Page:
Morten Hemmingsen of PensSam tells Rachel Fixsen about his fund’s changing fixed income priorities
The essence of PenSam’s strategic investment process for fixed income is the same as that for other asset classes – it focuses on the expected returns for investments at any given point, rather than sticking to pre-determined relative asset allocations.
But while the strategic process is based on varying allocations with changing risk premia in this way, the Danish labour-market pension fund also runs a very active tactical process on top of this, explains Morten Hemmingsen, head of fixed income and equities. “Since the crisis we have increased diversification and rotated the asset allocation mix a few times,” he says.
In the wake of the 2007-08, PenSam raised its allocations to credit – high-yield bonds, loans and other instruments – taking them from 6% of the balance sheet to 20%. In recent years, however, the pension fund has partly rotated from liquid credit into illiquid credit, bringing down allocations to high-yield bonds and increasing investments in private credit instruments.
Today, PenSam’s fixed-income portfolio is a diverse mix of domestic investment grade bonds – including government bonds and mortgages – US and European high-yield bonds, emerging markets sovereign dollar-denominated bonds, leveraged loans, privately negotiated senior and mezzanine corporate loans and portfolios of non-performing loans. “On top of this, we run hedging of liabilities and a number of hedge fund strategies,” Hemmingsen says.
PenSam’s fixed-income portfolio is constructed this way in an attempt to generate value and achieve diversification, Hemmingsen continues. “We believe that the portfolio has some diversification to equities but also understand that this is questionable at these low yield levels.”
Quantitative easing by central banks has pushed most asset prices higher, and diversification benefits might be limited when this monetary tide goes out again, the fixed-income head explains. For this reason, the fund keeps duration in its fixed-income portfolio tight.
What sets PenSam’s fixed-income investment apart from those of its peers is the fact it runs more strategies than most, according to Hemmingsen, as well as the fact that it focuses on what the internal team can create, rather than what external managers can offer: “Each portfolio manager runs a few leveraged hedge fund strategies on top of the cash portfolios. Some strategies are quite systematic in capturing traditional or alternative risk premia, whereas others are more tactical.”
Looking back, Hemmingsen says the vast majority of the value creation PenSam has achieved against benchmarks, as well as against peers, has been done internally.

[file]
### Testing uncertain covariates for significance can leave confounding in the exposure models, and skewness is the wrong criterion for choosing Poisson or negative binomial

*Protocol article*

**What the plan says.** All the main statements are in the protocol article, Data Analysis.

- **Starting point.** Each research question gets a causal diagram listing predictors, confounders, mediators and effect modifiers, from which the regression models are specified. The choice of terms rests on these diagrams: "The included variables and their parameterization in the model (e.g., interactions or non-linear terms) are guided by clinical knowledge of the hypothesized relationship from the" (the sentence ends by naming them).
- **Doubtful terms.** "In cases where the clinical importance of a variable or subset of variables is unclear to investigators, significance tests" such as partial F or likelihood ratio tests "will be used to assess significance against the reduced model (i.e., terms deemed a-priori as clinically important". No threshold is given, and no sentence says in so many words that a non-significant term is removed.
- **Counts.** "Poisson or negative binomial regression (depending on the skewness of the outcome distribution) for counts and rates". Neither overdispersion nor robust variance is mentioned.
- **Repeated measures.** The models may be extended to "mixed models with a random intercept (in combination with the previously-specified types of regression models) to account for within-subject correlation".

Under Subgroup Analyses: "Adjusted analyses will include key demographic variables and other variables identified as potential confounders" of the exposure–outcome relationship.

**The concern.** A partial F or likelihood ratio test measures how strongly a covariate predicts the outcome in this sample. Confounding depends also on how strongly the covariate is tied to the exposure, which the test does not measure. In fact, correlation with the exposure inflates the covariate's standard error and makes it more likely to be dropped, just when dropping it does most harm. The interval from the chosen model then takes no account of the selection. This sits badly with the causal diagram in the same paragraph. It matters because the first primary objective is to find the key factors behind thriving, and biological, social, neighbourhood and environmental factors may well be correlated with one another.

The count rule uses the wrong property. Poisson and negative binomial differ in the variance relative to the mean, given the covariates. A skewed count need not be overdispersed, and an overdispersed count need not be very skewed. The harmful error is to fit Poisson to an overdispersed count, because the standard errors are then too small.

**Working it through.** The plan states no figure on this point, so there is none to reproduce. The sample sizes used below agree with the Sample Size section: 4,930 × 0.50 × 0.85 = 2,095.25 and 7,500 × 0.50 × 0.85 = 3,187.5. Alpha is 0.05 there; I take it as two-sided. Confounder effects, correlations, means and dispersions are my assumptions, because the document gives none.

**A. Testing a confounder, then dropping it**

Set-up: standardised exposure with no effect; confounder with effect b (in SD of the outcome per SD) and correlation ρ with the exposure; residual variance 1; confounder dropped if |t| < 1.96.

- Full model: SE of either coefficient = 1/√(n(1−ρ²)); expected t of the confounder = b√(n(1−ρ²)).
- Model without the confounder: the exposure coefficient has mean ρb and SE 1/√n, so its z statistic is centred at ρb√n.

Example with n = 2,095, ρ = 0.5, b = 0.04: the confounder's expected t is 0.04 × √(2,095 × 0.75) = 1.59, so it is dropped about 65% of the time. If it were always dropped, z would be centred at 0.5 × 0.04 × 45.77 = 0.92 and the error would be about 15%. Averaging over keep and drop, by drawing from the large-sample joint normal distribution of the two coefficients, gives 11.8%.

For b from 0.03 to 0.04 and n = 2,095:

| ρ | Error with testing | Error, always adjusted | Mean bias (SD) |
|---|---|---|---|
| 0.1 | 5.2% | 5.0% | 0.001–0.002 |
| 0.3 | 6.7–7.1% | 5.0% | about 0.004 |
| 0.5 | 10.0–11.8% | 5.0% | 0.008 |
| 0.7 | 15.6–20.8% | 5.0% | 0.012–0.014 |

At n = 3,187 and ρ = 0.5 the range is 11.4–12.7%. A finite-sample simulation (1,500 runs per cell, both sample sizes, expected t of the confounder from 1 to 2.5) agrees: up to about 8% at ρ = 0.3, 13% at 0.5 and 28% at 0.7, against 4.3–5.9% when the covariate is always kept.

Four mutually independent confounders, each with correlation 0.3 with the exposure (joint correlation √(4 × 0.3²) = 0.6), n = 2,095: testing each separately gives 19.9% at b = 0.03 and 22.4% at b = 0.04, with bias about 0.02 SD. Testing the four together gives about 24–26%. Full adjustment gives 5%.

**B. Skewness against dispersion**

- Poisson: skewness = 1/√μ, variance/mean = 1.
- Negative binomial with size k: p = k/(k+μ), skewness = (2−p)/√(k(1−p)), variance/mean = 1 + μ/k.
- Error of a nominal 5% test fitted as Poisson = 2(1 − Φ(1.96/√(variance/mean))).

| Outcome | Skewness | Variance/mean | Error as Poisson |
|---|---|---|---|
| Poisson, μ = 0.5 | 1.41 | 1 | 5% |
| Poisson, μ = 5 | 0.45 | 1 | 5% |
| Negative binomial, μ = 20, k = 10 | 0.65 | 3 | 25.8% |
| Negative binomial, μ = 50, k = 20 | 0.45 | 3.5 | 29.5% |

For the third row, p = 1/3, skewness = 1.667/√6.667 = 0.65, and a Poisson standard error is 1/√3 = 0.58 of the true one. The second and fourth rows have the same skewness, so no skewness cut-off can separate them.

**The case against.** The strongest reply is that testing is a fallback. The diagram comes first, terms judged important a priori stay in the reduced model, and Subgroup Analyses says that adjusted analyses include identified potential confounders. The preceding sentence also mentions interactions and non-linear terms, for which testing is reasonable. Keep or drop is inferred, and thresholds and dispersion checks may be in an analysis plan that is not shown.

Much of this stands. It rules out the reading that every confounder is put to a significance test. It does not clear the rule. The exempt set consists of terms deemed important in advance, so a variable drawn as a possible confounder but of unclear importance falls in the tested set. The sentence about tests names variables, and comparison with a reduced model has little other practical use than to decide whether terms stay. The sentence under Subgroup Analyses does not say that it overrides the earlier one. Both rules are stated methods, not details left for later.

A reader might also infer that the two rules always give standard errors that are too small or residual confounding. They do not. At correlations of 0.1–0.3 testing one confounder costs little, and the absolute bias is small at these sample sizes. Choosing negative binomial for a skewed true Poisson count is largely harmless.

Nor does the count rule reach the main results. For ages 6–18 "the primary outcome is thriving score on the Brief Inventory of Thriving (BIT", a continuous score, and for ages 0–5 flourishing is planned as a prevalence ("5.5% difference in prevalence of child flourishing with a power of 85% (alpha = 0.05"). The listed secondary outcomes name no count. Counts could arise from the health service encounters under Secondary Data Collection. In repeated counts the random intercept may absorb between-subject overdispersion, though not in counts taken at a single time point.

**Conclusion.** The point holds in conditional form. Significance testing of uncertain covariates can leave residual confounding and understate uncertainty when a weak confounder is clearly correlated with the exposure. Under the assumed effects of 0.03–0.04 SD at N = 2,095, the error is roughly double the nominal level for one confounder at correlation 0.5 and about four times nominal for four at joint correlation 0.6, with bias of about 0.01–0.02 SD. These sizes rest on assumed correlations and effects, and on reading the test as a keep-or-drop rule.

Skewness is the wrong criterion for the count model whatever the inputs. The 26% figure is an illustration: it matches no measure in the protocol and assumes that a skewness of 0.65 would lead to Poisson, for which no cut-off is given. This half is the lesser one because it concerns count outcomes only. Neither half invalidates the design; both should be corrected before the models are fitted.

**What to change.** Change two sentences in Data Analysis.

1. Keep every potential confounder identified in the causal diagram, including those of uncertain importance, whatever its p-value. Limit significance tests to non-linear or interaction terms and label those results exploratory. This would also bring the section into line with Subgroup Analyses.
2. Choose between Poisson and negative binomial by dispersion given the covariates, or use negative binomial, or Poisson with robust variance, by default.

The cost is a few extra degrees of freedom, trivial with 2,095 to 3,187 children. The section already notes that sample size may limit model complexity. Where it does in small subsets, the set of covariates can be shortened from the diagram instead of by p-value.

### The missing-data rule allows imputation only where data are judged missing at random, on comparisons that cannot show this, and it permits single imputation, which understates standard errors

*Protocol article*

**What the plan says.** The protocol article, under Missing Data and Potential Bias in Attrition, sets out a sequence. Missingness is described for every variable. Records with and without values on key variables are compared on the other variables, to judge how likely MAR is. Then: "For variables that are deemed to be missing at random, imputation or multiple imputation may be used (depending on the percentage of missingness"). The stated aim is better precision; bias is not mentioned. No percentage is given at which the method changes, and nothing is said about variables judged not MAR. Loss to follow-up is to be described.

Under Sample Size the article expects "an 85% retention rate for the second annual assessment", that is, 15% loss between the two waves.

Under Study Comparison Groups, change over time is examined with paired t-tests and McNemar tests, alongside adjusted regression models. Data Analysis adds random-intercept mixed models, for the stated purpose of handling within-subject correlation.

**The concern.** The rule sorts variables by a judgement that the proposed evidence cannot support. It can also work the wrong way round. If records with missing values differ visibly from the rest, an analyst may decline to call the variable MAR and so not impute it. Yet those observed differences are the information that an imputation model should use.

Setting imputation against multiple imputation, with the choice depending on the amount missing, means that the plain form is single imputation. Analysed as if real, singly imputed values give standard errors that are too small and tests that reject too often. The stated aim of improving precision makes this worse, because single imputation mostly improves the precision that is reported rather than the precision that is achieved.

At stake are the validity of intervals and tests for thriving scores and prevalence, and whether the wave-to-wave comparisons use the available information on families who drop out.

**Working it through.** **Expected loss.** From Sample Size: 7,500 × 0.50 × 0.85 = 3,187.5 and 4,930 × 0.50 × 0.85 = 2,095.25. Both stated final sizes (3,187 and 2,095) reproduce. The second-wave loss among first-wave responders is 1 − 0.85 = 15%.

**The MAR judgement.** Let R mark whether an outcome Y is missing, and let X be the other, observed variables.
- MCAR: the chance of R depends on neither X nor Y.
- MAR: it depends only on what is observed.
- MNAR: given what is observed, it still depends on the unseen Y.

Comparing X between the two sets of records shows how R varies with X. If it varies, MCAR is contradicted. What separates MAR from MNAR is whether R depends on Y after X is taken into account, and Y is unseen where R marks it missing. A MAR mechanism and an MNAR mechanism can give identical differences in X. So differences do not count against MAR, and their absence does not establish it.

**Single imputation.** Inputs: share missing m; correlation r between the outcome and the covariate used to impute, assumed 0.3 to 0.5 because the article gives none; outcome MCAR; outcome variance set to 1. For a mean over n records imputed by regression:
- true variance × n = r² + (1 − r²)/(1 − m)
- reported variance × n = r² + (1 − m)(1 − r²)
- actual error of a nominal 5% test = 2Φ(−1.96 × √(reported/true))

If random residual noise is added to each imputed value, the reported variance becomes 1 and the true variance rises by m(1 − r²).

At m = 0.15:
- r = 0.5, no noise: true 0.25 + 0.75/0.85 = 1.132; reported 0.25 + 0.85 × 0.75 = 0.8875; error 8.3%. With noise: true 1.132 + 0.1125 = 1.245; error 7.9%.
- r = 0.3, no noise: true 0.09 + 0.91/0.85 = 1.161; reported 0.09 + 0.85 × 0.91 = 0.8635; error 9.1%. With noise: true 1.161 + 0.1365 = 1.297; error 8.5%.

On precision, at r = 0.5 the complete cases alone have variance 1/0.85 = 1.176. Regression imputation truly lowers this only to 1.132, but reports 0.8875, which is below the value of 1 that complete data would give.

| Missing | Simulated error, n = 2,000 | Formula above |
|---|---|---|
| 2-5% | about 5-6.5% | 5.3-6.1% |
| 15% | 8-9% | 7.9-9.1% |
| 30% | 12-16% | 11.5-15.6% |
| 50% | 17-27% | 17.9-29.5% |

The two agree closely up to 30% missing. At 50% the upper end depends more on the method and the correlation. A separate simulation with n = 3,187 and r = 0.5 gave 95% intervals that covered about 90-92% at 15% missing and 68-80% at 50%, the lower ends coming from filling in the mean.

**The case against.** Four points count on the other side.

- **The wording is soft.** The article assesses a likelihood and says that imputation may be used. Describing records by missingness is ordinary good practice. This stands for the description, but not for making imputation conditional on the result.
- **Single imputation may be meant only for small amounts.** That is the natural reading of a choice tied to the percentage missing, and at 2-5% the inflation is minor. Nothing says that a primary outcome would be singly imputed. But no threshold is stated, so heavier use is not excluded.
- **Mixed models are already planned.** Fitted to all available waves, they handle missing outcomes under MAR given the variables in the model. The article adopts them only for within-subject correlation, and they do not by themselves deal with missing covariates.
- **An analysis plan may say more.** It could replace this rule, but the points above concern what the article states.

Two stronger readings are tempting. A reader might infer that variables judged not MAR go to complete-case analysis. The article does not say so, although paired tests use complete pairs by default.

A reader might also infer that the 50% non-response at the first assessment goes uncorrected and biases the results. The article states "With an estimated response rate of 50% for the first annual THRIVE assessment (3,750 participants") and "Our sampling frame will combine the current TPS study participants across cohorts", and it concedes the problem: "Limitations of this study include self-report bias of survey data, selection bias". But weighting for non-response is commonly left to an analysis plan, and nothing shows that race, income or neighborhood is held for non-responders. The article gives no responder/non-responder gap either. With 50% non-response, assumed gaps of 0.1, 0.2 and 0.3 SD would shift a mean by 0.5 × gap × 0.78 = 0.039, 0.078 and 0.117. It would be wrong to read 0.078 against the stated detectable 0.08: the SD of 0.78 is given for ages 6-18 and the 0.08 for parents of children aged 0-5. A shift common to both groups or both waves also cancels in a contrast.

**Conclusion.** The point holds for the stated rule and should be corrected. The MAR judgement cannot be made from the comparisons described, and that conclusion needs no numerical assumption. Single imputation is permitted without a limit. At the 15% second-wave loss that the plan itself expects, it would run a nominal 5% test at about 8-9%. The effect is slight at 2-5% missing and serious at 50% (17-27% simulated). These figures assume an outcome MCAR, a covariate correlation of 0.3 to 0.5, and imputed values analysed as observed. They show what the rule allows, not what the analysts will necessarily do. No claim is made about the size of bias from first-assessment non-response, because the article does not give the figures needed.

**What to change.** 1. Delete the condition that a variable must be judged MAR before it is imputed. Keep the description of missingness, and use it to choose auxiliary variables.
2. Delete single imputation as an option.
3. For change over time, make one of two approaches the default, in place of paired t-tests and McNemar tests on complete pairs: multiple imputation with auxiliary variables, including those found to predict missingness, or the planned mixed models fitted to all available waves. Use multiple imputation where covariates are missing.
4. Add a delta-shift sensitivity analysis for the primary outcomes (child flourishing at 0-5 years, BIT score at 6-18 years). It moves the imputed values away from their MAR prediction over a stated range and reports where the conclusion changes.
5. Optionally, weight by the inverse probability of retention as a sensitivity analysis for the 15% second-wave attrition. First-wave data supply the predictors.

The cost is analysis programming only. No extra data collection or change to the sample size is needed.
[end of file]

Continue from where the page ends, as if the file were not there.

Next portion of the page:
The fund is not alone in having concluded that there is better value to be found in credit books than in public debt. But the difference, according to Hemmingsen, is that his team has invested in this sector itself – for example, via direct lending – whereas many peers have hired external managers to do this.
Investing directly has meant taking on more staff, and these have come from the bank side, particularly to satisfy the regulator, which watches closely to make sure direct investors have the expertise to analyse balance sheets thoroughly. Direct lending opportunities have proved much easier to find than the pension fund expected, Hemmingsen says, partly because of the huge need for flexible funding.
Having benchmarked its book of investments to performance by the best managers, PenSam has found itself to be up to par. Potential borrowers and others in the chain have come to trust PenSam as a direct lender. “We have shown we actually deliver,” as Hemmingsen puts it.
“We try to be professional and respond quickly to the people who come to us. Sometimes direct lending funds find a proposal that is a bit too big for them, and then they approach us.”
The challenge with direct lending and outsourcing is mainly the management fees, PenSam finds; Hemmingsen notes that what is good value before fees is not always so after fees.
In the last few years, the most interesting fixed-income external mandates have been non-performing loans or other orphan assets PenSam has been able to pick up from “motivated sellers”.
These investments have given the pension fund double-digit returns after fees: “The drawback with these investments is the lack of liquidity. As a long-term investor we are well suited to hold non-liquid positions but even for us there are costs associated with illiquidity.” This means PenSam has to perform a balancing act.
Looking ahead, will rising interest rates affect PenSam’s strategy? Hemmingsen does not expect a sharp rise in interest rates, but acknowledges that AAA government bonds and euro swaps do not seem good value at that moment, and says the risk-return on these instruments is skewed.
For this reason, PenSam has trimmed the duration on its balance sheet to less than a third of the length it was a few years ago, he says. “For us, rising rates are not a solvency concern but a return concern,” he says. “At the end of the day we are only here to produce retirement payments to our customers and, therefore, returns are key. We have done a number of things both from the asset side, as well as the liability side to protect our clients from dramatically rising rates.”
The regulatory landscape has changed for fixed-income investment and this has, in turn, altered the way PenSam invests. “A few years back we were very active in CLOs, but with the latest on Solvency II, this is a closed chapter for us,” Hemmingsen says, adding that repo lines are becoming a scarce resource from the banks. But challenges always create opportunities: “Assets need to find new owners and in that process money can be made.”
Fixed Income Challenges: These peculiar times
- Currently reading
PenSam: Challenges create opportunities